Sony DVP-NS30 review

Can a bargain Sony player offer anything new?

TechRadar Verdict

Very good picture/sound, but feature count is disappointing


  • +

    Excellent picture


  • -

    Limited features

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Sony's budget deck is a slimline model with an uncluttered fascia that'll win admirers from the minimalist school of design. It isn't particularly distinctive, but there certainly isn't anything off-putting about the look.

The same cannot be said for the features list. This is a budget deck, which has to be borne in mind, but the features on offer are thin on the ground - we were really scratching our heads to come up with stuff to fill out the spec box on this review!

Some of the omissions are acceptable given the asking price. There is no component video output, so no progressive scan output is possible. There is also no DVD-Audio or SACD playback but this is often missing on models costing twice as much.

The absence of DiVX playback is, however, a bit surprising considering the growing popularity of this format. Given Sony's involvement in the movie business perhaps this is a sign of the company's displeasure at the way this high-compression format is being used? You do get JPEG and MP3 playback, but WMA files are not welcome.

Playback options include a zoom,slow motion and the usual high-speed picture search functions. There is a Custom Picture mode, letting you adjust parameters for contrast, brightness, hue and colour, while there is a separate control for picture sharpness.

A TV Virtual Surround function creates a wider soundstage from your TV's stereo speakers - but this will always be inferior to a proper home cinema sound system.

A dynamic range compressor makes it easier to listen to a movie at low volumes... and, well, that's about it. There is a 40-disc custom parental control feature, but when we start talking about features like that you know we're really scraping the barrel.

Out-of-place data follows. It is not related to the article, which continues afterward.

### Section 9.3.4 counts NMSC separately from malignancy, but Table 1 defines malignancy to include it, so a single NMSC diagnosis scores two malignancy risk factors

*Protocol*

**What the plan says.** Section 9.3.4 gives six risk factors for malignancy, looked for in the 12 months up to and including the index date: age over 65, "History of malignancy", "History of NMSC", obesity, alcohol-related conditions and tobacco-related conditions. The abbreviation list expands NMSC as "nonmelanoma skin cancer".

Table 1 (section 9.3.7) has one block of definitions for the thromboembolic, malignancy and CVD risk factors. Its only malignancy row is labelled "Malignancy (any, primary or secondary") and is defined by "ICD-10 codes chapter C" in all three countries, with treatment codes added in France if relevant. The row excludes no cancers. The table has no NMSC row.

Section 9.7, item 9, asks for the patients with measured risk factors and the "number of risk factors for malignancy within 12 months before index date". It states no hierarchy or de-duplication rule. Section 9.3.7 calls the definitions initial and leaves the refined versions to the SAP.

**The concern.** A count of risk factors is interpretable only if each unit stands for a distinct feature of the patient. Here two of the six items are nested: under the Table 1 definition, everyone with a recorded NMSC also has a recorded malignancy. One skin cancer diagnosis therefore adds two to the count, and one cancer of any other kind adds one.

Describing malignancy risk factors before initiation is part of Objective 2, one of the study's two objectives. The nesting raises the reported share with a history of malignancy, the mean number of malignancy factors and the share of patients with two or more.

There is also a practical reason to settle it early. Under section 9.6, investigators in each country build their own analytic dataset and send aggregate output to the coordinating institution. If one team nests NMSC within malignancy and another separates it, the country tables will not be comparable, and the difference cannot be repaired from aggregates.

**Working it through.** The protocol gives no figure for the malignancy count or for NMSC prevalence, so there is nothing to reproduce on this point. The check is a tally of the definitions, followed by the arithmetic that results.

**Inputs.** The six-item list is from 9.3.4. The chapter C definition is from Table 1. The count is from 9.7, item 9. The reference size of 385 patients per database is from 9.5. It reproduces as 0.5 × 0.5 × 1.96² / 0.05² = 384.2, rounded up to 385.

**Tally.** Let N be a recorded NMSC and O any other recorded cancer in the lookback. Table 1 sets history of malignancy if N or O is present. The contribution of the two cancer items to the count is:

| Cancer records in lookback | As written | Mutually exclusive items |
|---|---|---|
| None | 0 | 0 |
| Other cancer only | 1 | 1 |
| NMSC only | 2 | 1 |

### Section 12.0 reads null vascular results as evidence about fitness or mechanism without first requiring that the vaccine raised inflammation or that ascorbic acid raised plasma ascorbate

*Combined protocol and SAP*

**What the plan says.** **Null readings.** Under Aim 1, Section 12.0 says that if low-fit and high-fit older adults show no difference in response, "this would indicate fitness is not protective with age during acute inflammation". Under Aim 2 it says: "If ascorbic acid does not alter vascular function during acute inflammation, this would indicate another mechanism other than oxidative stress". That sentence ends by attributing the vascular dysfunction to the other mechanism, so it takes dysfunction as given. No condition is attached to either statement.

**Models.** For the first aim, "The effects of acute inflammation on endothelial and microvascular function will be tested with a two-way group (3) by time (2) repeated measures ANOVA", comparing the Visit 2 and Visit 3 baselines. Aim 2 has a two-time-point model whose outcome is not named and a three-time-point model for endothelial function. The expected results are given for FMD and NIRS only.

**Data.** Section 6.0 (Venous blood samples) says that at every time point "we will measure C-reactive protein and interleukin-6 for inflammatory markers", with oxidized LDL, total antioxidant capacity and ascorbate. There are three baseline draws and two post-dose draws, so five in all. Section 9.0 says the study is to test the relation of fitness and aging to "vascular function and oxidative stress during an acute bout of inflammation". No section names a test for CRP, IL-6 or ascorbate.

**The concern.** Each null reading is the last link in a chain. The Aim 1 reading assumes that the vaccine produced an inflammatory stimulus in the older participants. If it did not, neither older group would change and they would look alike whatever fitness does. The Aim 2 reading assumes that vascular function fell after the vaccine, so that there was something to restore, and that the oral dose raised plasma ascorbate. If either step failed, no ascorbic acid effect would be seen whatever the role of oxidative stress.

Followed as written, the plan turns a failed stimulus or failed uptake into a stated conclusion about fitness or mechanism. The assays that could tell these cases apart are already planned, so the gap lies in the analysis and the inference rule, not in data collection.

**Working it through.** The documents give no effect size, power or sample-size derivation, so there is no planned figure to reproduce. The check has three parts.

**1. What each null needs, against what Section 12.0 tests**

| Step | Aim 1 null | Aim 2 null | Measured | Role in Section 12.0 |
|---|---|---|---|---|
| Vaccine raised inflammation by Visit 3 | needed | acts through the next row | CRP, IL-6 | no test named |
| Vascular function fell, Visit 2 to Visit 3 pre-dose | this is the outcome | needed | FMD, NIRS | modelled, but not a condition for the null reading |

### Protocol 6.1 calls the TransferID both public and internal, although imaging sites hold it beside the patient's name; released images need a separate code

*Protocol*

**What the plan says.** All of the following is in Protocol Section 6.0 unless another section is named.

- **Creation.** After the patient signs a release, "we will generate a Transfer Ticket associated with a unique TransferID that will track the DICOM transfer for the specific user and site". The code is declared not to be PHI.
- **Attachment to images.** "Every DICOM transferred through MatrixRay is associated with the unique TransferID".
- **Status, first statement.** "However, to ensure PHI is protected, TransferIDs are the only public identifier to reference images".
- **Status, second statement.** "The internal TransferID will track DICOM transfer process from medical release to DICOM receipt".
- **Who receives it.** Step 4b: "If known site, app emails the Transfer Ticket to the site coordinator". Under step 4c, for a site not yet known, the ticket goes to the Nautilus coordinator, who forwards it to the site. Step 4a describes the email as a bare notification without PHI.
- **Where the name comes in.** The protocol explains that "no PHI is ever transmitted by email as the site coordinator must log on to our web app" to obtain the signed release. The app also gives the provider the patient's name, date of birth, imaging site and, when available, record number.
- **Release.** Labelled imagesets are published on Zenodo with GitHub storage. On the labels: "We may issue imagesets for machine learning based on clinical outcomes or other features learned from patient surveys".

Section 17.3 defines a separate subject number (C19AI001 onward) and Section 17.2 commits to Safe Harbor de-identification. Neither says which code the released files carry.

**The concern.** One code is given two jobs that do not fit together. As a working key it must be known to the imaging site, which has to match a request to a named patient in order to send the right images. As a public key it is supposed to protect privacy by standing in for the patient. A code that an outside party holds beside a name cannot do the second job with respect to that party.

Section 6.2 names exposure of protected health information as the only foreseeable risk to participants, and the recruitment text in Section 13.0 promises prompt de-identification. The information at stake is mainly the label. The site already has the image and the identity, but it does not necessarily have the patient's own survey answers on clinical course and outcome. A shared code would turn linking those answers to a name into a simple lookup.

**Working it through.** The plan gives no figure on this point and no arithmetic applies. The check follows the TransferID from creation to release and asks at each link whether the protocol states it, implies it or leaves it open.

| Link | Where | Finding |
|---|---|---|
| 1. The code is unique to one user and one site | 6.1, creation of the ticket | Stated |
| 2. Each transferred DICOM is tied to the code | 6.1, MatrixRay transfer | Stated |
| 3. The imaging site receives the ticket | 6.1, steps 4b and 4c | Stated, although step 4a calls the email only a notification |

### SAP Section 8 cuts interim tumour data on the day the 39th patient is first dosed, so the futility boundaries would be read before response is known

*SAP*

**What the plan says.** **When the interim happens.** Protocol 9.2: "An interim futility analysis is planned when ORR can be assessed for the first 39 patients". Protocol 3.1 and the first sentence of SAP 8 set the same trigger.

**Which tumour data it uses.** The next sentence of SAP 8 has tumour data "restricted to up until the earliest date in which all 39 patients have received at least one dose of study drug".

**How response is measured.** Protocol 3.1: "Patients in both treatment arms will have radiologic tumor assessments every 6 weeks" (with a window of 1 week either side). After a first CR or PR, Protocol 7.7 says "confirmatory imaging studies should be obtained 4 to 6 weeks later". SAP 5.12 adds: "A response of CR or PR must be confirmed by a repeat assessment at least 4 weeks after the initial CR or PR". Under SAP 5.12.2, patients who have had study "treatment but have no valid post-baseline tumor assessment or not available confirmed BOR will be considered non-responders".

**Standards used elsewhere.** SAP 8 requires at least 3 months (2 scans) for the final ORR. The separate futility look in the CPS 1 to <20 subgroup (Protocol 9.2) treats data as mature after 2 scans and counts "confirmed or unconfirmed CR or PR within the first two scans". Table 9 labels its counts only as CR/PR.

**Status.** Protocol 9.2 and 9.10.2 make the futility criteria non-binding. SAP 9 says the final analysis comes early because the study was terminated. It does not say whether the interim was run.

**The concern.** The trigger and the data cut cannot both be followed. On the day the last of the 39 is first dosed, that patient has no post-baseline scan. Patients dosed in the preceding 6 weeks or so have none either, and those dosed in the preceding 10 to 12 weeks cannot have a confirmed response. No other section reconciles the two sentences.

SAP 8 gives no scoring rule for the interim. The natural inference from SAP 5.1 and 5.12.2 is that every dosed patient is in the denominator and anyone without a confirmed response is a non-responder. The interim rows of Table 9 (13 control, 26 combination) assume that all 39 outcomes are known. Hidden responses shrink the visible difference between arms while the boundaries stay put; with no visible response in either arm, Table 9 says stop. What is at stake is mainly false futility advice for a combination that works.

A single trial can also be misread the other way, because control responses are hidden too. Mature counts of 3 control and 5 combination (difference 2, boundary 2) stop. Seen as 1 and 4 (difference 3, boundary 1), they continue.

Connections are also sparse. You get a Scart socket (for RGB or S-Video output) and a composite output, but no dedicated S-video socket. In a similar way, there's an electrical digital audio output but no optical version.

Ease of use is good, but the remote control, strikingly designed though it may be, suffers from overly sensitive buttons. Several times we found it had registered multiple presses when we had only intended to press once but familiarity should iron this out.


It's a shame this is sounding like a negative review - even though many of these features can be found on similarly priced decks, their absence need not be a dealbreaker if you are mostly interested in picture and sound quality and have no interest in progressive scan, DVD-Audio or DiVX playback.

The good news here is that the picture and sound are impressive enough to turn this review around and make the Sony DVP-NS30 into a contender.

Pictures are excellent when delivered via an RGB Scart connection.The test track sequence in Charlie's Angels is a visual treat, with huge splashes of vivid reds screaming around the racetrack yet remaining firmly in place - there is no colour bleed to worry about.

More tricky material from a variety of test scenes prove the NS30 to be a superior performer. There is a high level of fine detail, realistic colours (skin tones are very good) and an ability to handle highly complex material.

Fed to a decent sound system the results are impressive, but CD playback is only average. As expected, the virtual surround mode doesn't offer much, but is still a step up from regular stereo.

The performance of this budget deck goes a long way to making up for the limited features and connectivity. If you're more into performance than bells and whistles, this model should prove tempting. Jason Glenn was the former name of Its staff were at the forefront of the digital publishing revolution, and spearheaded the move to bring consumer technology journalism to its natural home – online. Many of the current TechRadar staff started life a staff writer, covering everything from the emerging smartphone market to the evolving market of personal computers. Think of it as the building blocks of the TechRadar you love today.